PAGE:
No real changes here, but the outbound half of the aerial structure is peeking in from the right. The fencing on the right is only low-height since they aren't building very high, just the aerial structure and the trackbed, up to the same level we're currently at. They've anchored the fence quite close to the inbound track, probably to preserve as much space to work with as possible. The overhead masts on the right have connections to join up the other half for the outbound tracks.



Passing the double crossover... The completed portion of the second inbound track ends here.



Work proceeding on the second inbound track as we begin to ramp down a bit.



With completion of the removal of the former inbound track, work is proceeding on the second inbound track. Closer to Nerima Takanodai Station, though, the existing track siding has been temporarily connected to the second inbound track to meet existing service needs, as there are some trains that turn back at Nerima Takanodai.



You can see where the siding was split and temporarily reconnected to the second inbound track. With the new siding to be built at Shakujii Kōen, perhaps they may just use that instead and remove this one completely when everything's complete. In any event, they won't have to move this one until they want to begin building the inner two tracks to complete the quadruple-track section.

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Old October 26th, 2010, 09:13 AM   #1816
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Tōkyō Monorail and Keikyū battle for new International Terminal demand
http://www.asahi.com/travel/rail/new...010190115.html

Quote:
Tōkyō Monorail and Keihin Electric Express Railway (Keikyū) are battling over which is more convenient for accessing the new International Terminal opening October 21 at Haneda Airport (Ōta Ward, Tōkyō). From both railway's terminals, the journey times are the same: as little as 13 minutes. The competition to capture foreign tourists, forecasted to reach approx. 7,000,000 annually with the formal start of international flights at Haneda, is only getting more intense.

The Monorail's International Terminal Station at the new International Terminal is directly connected to the third-floor departures lobby and it takes less than a minute to reach the check-in counters. Meanwhile, at Keikyū's International Terminal Station located underground, the railway installed seven high-capacity elevators (30 persons each), ensuring convenience for passengers.

From the Monorail's Hamamatsuchō Station (Minato Ward) or Keikyū's Shinagawa Station (Minato Ward), the journey to the International Terminal takes as little as 13 minutes on the fastest trains, some of the best airport to city center travel times for airport access railways anywhere in the world. As for daily ridership, Tōkyō Monorail is expecting approx. 8,500 passengers, while Keikyū is forecasting approx. 10,000, and both railways are competing to win passengers, hanging up posters in stations and other locations advertising the 13-minute travel time.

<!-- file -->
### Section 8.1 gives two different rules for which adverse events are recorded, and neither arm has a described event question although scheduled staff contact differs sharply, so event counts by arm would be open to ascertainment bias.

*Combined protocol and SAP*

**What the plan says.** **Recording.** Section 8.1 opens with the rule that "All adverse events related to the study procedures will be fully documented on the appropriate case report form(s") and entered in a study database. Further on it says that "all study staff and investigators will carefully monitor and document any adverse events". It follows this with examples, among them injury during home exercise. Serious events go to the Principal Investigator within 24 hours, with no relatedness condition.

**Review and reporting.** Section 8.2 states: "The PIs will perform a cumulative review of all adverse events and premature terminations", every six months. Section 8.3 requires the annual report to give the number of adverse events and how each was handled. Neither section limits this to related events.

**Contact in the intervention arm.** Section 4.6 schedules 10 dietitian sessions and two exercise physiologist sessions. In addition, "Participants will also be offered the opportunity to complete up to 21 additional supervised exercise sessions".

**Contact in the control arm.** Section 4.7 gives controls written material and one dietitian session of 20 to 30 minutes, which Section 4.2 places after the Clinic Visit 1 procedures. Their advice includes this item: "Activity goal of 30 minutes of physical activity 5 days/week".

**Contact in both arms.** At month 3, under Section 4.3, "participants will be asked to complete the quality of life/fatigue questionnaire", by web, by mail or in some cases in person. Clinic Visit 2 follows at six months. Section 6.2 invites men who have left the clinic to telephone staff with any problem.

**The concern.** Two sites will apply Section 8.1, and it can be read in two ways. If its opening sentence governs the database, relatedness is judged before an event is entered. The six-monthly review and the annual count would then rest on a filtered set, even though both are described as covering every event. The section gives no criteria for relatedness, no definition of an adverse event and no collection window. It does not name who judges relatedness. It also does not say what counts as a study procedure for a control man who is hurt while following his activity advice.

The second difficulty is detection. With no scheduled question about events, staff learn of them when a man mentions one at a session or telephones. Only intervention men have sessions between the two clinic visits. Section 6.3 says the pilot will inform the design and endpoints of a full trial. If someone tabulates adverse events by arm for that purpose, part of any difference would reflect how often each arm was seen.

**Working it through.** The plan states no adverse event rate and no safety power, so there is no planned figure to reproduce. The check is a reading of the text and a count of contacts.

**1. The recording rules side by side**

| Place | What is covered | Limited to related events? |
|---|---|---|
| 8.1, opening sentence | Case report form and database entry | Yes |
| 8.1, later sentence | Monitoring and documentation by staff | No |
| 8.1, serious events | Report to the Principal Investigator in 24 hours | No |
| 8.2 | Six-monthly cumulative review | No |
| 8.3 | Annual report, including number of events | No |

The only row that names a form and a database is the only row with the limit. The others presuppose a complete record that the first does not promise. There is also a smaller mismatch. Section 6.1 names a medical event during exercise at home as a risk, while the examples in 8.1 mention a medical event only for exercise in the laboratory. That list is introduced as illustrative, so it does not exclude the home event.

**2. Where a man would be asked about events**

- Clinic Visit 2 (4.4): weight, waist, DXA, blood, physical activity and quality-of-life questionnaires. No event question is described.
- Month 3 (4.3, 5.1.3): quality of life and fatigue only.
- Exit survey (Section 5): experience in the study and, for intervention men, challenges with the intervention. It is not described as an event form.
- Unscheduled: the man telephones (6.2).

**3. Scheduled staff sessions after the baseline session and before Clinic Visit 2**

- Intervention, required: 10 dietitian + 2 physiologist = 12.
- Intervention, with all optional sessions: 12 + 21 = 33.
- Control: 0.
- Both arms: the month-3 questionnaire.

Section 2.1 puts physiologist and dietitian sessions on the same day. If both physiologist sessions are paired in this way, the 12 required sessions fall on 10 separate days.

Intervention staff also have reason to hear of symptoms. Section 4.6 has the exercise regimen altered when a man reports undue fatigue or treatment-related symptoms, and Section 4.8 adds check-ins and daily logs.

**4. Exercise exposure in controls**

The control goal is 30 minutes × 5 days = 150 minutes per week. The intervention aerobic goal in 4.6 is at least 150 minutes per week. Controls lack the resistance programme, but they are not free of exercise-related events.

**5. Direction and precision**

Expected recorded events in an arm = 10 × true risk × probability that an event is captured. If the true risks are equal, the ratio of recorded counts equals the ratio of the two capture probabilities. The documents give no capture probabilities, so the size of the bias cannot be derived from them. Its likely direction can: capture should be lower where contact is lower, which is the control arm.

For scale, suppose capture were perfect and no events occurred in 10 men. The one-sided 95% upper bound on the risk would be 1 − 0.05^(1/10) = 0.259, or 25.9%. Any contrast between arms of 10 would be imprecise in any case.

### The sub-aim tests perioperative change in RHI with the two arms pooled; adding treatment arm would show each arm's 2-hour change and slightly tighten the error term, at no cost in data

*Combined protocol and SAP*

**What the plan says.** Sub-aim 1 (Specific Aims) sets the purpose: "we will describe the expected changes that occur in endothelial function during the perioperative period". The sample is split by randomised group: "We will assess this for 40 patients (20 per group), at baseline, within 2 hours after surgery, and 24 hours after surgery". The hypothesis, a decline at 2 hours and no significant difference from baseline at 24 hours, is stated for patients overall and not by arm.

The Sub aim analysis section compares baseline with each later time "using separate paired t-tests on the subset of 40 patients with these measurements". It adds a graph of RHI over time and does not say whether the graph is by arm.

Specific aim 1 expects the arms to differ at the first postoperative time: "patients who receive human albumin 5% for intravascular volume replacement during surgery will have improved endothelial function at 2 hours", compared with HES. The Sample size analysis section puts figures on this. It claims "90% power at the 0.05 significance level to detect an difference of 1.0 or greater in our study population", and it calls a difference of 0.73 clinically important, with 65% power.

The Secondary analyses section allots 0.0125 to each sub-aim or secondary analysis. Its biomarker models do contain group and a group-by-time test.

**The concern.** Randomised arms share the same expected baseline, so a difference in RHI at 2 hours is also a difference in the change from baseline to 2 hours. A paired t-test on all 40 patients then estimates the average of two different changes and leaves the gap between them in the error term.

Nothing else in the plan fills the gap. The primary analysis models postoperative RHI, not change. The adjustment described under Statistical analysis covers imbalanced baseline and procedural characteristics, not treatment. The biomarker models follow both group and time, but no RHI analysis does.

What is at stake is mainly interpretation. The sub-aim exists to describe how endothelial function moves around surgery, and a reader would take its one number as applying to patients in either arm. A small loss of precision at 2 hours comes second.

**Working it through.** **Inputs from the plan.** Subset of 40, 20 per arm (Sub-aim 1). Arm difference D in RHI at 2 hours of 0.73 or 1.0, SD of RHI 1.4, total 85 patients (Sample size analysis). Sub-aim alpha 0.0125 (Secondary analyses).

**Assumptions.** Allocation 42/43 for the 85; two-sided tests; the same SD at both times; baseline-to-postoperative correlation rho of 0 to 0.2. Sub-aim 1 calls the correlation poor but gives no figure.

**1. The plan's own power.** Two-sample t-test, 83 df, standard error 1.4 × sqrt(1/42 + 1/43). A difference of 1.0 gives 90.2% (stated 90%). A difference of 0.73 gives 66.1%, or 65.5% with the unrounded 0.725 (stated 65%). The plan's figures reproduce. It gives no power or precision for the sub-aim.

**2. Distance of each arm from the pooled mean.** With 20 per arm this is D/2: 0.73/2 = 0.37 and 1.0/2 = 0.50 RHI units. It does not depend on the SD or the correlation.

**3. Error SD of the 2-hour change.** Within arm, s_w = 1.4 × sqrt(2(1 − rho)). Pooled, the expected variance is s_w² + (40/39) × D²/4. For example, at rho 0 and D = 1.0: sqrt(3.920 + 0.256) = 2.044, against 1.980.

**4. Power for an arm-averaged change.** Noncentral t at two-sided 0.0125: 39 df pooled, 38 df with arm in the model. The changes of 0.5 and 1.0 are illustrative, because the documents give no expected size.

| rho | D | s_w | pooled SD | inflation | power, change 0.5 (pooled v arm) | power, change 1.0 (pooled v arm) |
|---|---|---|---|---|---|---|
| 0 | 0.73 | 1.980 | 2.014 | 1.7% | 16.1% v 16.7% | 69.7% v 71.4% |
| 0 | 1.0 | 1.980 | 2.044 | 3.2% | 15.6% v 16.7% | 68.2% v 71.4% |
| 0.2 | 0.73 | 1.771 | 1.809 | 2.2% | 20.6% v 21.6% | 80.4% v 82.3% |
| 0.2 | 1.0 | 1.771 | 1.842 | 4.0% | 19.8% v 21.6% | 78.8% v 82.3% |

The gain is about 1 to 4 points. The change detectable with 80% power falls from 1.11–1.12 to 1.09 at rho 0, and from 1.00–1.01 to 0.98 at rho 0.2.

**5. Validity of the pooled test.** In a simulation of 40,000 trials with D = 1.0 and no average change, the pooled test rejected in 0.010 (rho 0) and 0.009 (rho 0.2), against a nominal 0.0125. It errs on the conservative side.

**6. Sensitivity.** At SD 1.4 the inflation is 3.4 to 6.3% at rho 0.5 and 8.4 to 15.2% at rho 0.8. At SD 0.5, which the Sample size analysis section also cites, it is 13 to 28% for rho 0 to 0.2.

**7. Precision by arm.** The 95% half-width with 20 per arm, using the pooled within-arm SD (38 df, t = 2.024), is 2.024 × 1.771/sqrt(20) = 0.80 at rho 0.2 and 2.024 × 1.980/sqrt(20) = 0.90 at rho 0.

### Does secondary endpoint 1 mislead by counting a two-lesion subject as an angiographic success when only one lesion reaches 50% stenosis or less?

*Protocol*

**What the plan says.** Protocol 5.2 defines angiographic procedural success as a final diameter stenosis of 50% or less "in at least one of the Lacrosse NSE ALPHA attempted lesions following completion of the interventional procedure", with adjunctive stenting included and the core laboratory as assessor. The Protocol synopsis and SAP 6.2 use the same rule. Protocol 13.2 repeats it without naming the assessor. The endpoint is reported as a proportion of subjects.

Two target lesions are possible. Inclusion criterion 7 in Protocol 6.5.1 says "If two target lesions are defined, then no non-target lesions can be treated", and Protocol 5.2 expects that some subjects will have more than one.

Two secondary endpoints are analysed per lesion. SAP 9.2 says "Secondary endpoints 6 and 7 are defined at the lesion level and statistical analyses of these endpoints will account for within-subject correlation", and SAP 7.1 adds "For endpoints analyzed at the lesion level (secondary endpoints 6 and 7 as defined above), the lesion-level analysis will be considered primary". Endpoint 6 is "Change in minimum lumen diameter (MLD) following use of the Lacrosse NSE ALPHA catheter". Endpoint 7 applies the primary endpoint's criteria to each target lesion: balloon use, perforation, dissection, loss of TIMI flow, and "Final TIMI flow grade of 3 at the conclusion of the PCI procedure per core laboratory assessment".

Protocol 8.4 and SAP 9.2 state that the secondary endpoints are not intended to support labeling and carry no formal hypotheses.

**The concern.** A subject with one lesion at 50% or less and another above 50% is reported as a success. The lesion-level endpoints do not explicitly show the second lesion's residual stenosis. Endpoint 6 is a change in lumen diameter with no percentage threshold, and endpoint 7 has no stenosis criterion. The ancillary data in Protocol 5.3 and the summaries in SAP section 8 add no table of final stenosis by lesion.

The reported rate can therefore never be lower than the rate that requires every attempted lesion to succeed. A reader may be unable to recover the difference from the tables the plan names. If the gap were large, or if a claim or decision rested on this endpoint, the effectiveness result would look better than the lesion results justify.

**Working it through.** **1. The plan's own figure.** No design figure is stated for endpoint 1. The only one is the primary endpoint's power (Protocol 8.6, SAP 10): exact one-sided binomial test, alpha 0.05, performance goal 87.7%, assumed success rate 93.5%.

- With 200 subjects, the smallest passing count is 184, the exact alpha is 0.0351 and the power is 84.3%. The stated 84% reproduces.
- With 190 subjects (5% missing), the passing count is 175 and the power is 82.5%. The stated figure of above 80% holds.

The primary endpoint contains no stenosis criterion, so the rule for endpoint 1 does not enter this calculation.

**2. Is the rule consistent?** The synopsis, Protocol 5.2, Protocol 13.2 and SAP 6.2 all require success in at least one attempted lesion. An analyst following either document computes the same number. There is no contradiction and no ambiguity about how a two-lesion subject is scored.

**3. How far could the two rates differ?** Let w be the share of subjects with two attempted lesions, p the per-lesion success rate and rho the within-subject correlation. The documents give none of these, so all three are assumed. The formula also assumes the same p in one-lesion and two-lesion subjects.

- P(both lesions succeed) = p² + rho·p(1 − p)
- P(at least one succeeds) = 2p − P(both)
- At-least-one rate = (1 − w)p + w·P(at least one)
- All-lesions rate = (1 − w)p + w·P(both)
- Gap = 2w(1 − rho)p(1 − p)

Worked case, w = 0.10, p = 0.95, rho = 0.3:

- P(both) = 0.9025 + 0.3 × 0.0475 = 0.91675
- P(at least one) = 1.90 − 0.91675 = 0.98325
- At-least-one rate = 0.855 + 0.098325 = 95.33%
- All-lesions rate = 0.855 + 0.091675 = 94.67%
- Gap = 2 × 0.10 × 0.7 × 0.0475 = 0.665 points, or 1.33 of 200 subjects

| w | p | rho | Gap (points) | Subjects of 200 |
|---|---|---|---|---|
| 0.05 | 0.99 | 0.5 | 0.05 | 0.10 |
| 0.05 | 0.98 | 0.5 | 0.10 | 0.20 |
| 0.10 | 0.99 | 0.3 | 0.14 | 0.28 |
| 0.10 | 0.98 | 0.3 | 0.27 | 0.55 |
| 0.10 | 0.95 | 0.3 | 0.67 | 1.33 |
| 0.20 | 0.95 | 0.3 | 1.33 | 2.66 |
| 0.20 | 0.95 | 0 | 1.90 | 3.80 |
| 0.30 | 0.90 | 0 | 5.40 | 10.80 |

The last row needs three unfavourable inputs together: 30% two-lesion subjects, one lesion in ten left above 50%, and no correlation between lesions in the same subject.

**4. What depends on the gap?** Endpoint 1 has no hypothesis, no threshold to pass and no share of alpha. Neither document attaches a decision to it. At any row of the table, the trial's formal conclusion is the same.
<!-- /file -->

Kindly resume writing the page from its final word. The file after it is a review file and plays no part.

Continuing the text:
Tōkyō Monorail was the first to begin serving Haneda Airport, opening in September 1964 to carry visitors from overseas during the Tōkyō Olympics. Ridership has been increasing steadily, reaching a high of approx. 65 million in FY1997, but after Keikyū began serving the airport in 1998, the figure has dropped by over 10 million passengers.

JR East, which made the Monorail a group company in 2002, fought back by having rapid trains on the Keihin-Tōhoku Line stop at Hamamatsuchō. But according to the Ministry of Land, Infrastructure, Transport and Tourism (MLIT), ridership on Keikyū beat out ridership on the Tōkyō Monorail in 2008.

Keikyū interlines with the Toei Asakusa Line and Keisei Line, covering an east-west network across Greater Tōkyō. It's terminal at Shinagawa Station has also been selected by JR Central as the terminus for the Chūō Shinkansen maglev scheduled to open in 2027, and many in the MLIT and the railway industry believe that Keikyū has already won the battle.

As a result, Tōkyō Monorail and JR East have been investigating an extension to Shimbashi as their "ace up the sleeve." In fact, before it first opened the Tōkyō Monorail obtained a concession to operate all the way to Shimbashi. If realized, the Monorail would be able to connect with 7 JR and subway lines at Shimbashi.

But Monorail executive director Hanabusa Kiichi says, "It's not that simple." The alignment for the extension must avoid the Tōkaidō Shinkansen, JR's non-Shinkansen lines, and office buildings, and Hanabusa admits, "It would be a difficult project if there weren't some major redevelopment involved." As a result, for the time being, the railway will fight back with improvements to Hamamatsuchō Station.

Meanwhile, Keikyū overcame local opposition in May and introduced an Airport limited express service that skips Keikyū Kamata Station (Ōta Ward), where previously all trains stopped. With non-stop service direct from Shinagawa Station, the railway was able to secure the 13-minute journey time.

Sections of the current Keikyū Airport Line opened in 1902. However, service was suspended under orders from the Allied Forces after the war, and after other events, service to Haneda Airport was only finally realized in 1998. At the time, Keikyū estimated the future location of the new International Terminal and strengthened the tunnel structure with the target of joining Haneda and Narita Airports in about one hour. As a result, construction of the new station also went smoothly.